Patients 'less satisfied' with GPs

Fewer patients are finding it easy to book GP appointments, while trust in doctors and out-of-hours services has also fallen slightly, figures show.

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A survey revealed that 86.2% of patients rate their overall experience of their GP practice as good

Fewer patients are finding it easy to book GP appointments, while trust in doctors and out-of-hours services has also fallen slightly, figures show.

Thousands of patients across England took part in a poll to rate their GP care, with the results showing a drop in levels of satisfaction on 10 key questions over the last year.

The survey, from NHS England and Ipsos Mori, revealed that 86.2% of patients rate their overall experience of their GP practice as good, a 1.4% drop on 2012.

Some 75.5% of patients said their overall experience of making an appointment was good (a 2.4% drop on last year), while 73.9% found it easy to get through to their GP surgery on the phone (down 2.7%).

Just over two-thirds (64.2%) of patients said they definitely had confidence and trust in the last GP they saw (a 0.7% fall).

And 67.5% described their overall experience of out-of-hours GP services as good (a 3.3% drop).

The survey included responses from more than 943,000 people.

It found that, of those who could get an appointment at their surgery, 15% waited more than a week to be seen by a doctor, 32% were seen within a few days and 37% were seen on the same day.

More than four in 10 (43%) people did not know how to contact their out-of-hours service, while 57% did.

One in five people (22%) who did call out of hours said it was "not very easy" or "not at all easy" to contact them by phone. Some 76% thought it was "easy or fairly easy", down 3% on the previous year.

Meanwhile, 81% had confidence in the out-of-hours doctor they saw but 14% did not have any confidence or trust in the doctor "at all".

And more than a third (34%) of people thought it took "too long" to receive care from out-of-hours services, while 60% said it was about right.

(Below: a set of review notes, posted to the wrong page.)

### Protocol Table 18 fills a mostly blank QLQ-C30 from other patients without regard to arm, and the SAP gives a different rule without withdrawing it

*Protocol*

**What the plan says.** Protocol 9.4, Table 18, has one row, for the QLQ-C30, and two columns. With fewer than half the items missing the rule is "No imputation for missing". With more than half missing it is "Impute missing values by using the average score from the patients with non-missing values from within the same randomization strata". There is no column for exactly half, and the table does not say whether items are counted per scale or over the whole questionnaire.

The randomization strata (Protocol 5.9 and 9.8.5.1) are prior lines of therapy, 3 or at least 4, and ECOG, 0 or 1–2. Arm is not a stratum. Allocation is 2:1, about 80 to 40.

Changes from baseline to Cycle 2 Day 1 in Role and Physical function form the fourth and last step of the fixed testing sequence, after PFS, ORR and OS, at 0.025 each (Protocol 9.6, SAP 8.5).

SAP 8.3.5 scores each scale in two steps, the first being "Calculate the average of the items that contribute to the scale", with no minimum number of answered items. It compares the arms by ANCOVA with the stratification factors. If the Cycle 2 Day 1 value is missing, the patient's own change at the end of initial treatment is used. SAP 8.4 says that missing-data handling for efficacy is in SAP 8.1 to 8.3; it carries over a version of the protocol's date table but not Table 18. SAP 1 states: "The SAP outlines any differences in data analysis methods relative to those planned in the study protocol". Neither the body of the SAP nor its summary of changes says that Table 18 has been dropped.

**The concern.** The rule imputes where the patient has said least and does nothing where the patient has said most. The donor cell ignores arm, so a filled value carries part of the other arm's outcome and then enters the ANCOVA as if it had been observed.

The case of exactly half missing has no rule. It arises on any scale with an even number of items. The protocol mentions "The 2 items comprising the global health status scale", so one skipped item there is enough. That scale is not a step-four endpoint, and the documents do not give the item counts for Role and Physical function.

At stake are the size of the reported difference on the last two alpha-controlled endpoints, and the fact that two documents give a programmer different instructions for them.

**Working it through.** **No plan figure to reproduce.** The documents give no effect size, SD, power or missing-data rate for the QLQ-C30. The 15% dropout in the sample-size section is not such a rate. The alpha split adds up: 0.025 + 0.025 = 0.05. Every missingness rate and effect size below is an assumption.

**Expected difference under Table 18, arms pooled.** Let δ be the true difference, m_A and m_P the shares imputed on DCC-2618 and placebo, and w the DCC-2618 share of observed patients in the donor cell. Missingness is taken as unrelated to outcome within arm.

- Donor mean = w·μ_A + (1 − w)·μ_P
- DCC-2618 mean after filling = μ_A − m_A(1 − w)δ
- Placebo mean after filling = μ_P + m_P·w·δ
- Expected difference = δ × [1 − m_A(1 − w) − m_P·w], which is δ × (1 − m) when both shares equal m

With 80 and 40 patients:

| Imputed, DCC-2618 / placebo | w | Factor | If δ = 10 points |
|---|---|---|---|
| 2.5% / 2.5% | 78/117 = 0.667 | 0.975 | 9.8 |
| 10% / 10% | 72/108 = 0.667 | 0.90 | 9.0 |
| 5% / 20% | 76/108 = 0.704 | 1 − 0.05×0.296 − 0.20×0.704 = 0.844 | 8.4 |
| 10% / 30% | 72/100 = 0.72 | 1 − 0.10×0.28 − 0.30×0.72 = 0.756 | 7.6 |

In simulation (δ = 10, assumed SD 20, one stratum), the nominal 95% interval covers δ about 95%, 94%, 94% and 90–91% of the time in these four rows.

Dr Mike Bewick, deputy medical director at NHS England, said: "As a GP myself, I know that patients rely on us to provide a high-quality service when they need it. I also know how busy GPs are and it is encouraging that 86% of people say their experience of their GP surgery is good.

"It is the views of our patients that are most important - namely, whether they feel they are getting the service they need when they need it. This survey provides important feedback that GPs and commissioners can use to put improvements in place.

"Overall, the results are slightly worse than last year and we need to look at this in detail. A lot of what the survey results show echoes what patients are already telling us needs to change, particularly access to a GP during and out of hours."

Dr Maureen Baker, chair of the Royal College of GPs, said: "It is a huge vote of confidence from our patients, that such a high percentage are reporting positive experiences at their GP surgery, with 92% saying they have confidence and trust in their GP and 86% rating their surgery 'very' or 'fairly' good.

"However, we can never be complacent and it is concerning that it remains the case that 15% of people booking appointments are having to wait a week or more to be seen. This backs up findings of a recent RCGP survey that showed more than 70% of GPs predict longer waiting times in the next two years, in part due to cuts in resources.

"The same survey also found that GPs are working longer hours than ever, making up to 60 patient contacts in a single day. This is not sustainable and it is not safe."